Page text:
Capital Punishment

CAPITAL PUNISHMENT

The execution of a criminal under death sentence imposed by competent public authority. Unlike the act of a private person exacting revenge for a wrong done to himself or to his family, this penalty manifests the community's will to vindicate its laws and system of justice, to atone for wrongful conduct, and to deter criminal acts by others in the future. Among some primitive peoples, a popular assembly might order death not only to retaliate for murder or treason, but also to appease spirits offended by sorcery, incest, or sacrilege.

Ancient Practices. Capital punishment existed in the legal codes of the ancient Middle Eastern kingdoms. These codes commonly prescribed death for homicide and for some religious or sexual offenses. Thus, for Israel, it was declared that "whoever sheds the blood of man, by man shall his blood be shed" (Gn 9.6) and further that "you shall not let the sorceress live. Anyone who lies with an animal shall be put to death. Whoever sacrifices to any god, except to the Lord alone, shall be doomed" (Ex 22.1719). The law of the Israelites at one time or another listed as capital crimes homicide, bearing false witness in a capital charge, kidnapping, insult or injury to a parent, sexual immorality, witchcraft or magic, idolatry, blasphemy, and sacrilege. Hebrew law clearly distinguished between voluntary and involuntary manslaughter: "When a man kills another after maliciously scheming to do so, you must take him even from my altar and put him to death" (Ex 21.14). It likewise embraced the lex talionis: "If injury ensues, you shall give life for life, eye for eye, tooth for tooth, hand for hand" (Ex 21.2324). It is generally understood that this principle of retribution was enunciated not only to sanction stern penalties, but also to protect offenders from excessive punishments. When death was prescribed, the sentence was more often carried out by stoning, although hanging, beheading, strangulation, and burning were also used. Among the Babylonians, the Code of hammurabi distinguished between manslaughter and willful homicide and also proclaimed the lex talionis. Death and mutilation were frequent penalties. The Assyrian Code likewise mentioned death and mutilation, but it remains questionable how often such penalties were inflicted. In the Hittite kingdom, death was reserved mainly for crimes committed by slaves or for special crimes against the king.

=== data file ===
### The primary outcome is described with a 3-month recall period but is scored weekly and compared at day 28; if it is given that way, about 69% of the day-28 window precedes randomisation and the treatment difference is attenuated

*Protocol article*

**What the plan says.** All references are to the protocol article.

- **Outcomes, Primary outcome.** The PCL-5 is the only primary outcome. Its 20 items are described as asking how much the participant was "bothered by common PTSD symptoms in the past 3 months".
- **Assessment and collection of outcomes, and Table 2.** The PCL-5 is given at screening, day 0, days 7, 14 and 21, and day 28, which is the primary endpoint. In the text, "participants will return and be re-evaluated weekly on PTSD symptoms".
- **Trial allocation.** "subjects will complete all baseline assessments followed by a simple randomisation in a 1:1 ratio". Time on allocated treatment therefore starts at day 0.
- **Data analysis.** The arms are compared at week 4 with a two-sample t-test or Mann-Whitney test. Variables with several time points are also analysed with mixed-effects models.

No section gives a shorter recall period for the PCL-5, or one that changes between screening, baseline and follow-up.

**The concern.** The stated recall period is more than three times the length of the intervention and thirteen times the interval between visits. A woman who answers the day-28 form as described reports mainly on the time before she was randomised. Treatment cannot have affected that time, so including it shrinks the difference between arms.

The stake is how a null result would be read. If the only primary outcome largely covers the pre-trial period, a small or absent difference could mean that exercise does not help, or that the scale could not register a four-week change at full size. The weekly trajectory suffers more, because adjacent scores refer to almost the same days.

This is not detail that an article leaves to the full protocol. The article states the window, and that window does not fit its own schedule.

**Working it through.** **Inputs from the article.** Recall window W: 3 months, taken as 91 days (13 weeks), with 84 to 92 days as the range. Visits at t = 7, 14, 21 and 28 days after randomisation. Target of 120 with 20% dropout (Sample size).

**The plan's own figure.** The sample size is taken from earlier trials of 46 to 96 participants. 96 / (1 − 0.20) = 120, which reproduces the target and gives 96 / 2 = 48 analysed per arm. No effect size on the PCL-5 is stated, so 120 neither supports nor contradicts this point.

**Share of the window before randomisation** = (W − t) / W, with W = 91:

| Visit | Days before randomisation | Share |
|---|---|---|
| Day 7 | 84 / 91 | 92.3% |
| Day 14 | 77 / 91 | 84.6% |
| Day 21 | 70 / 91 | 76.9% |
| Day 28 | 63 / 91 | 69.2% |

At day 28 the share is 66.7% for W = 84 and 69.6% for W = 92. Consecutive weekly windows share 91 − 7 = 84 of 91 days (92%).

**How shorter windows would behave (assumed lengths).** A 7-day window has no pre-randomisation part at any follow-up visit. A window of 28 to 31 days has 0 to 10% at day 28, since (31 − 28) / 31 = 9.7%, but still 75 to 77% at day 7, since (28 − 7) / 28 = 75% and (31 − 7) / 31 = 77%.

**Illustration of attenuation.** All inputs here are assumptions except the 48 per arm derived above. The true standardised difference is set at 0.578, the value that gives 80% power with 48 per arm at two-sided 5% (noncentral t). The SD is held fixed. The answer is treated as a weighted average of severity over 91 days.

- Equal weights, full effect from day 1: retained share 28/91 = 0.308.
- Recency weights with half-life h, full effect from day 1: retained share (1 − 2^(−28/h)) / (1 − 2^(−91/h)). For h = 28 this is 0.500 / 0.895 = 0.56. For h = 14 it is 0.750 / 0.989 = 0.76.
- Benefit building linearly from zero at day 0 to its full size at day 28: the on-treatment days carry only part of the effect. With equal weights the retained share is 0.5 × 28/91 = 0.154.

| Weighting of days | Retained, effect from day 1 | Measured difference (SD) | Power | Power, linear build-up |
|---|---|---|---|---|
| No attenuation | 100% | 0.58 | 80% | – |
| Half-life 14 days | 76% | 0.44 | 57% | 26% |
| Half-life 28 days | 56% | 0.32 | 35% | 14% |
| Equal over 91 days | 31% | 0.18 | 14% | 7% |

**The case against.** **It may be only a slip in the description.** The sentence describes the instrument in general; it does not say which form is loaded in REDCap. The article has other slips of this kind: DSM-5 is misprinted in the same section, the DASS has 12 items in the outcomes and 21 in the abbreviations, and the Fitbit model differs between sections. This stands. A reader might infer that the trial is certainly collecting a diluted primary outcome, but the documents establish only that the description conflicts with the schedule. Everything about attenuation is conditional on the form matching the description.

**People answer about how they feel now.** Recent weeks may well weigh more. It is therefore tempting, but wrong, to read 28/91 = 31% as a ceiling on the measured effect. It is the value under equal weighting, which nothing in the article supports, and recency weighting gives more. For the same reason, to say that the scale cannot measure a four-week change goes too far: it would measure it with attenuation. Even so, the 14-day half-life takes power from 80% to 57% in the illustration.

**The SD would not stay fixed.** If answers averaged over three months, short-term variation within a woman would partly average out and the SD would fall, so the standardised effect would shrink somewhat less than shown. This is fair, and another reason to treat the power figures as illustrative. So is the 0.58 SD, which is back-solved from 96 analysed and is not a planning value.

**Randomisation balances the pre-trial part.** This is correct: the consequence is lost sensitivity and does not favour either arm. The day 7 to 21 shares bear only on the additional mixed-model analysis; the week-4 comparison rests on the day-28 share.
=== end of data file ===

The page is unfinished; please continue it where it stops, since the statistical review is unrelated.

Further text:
The term capital punishment derives from caput, a word used by the Romans variously to mean the head, the life, or the civil rights of an individual. Roman law also knew the death penalty as the summum supplicium. In addition to death, Roman law looked on perpetual hard labor and banishment (interdictio aquae et ignis et tecti denial of fire, water, and shelter) as lesser capital punishments. Banishment meant in effect a grave loss of one's civil rights or status (deminutio capitis ). During the Republic, death was imposed mainly for crimes among the military. Under the emperors, it became increasingly common as the penalty for a much wider range of offenses. Rome early embraced the lex talionis in its Law of the Twelve Tables (450 b.c.). Ancient Greece and Rome generally looked on homicide, treason, and sacrilege as capital offenses. Later Roman law put other crimes, such as arson and false coining, in the same category. The Greeks imposed death in several ways, e.g., sometimes a free man would be permitted to take poison, and a slave would be beaten to death. Roman usages included strangulation, exposure to wild beasts, crucifixion, and the culeus (drowning a condemned man tied up in a sack with a cock, a viper, and a dog).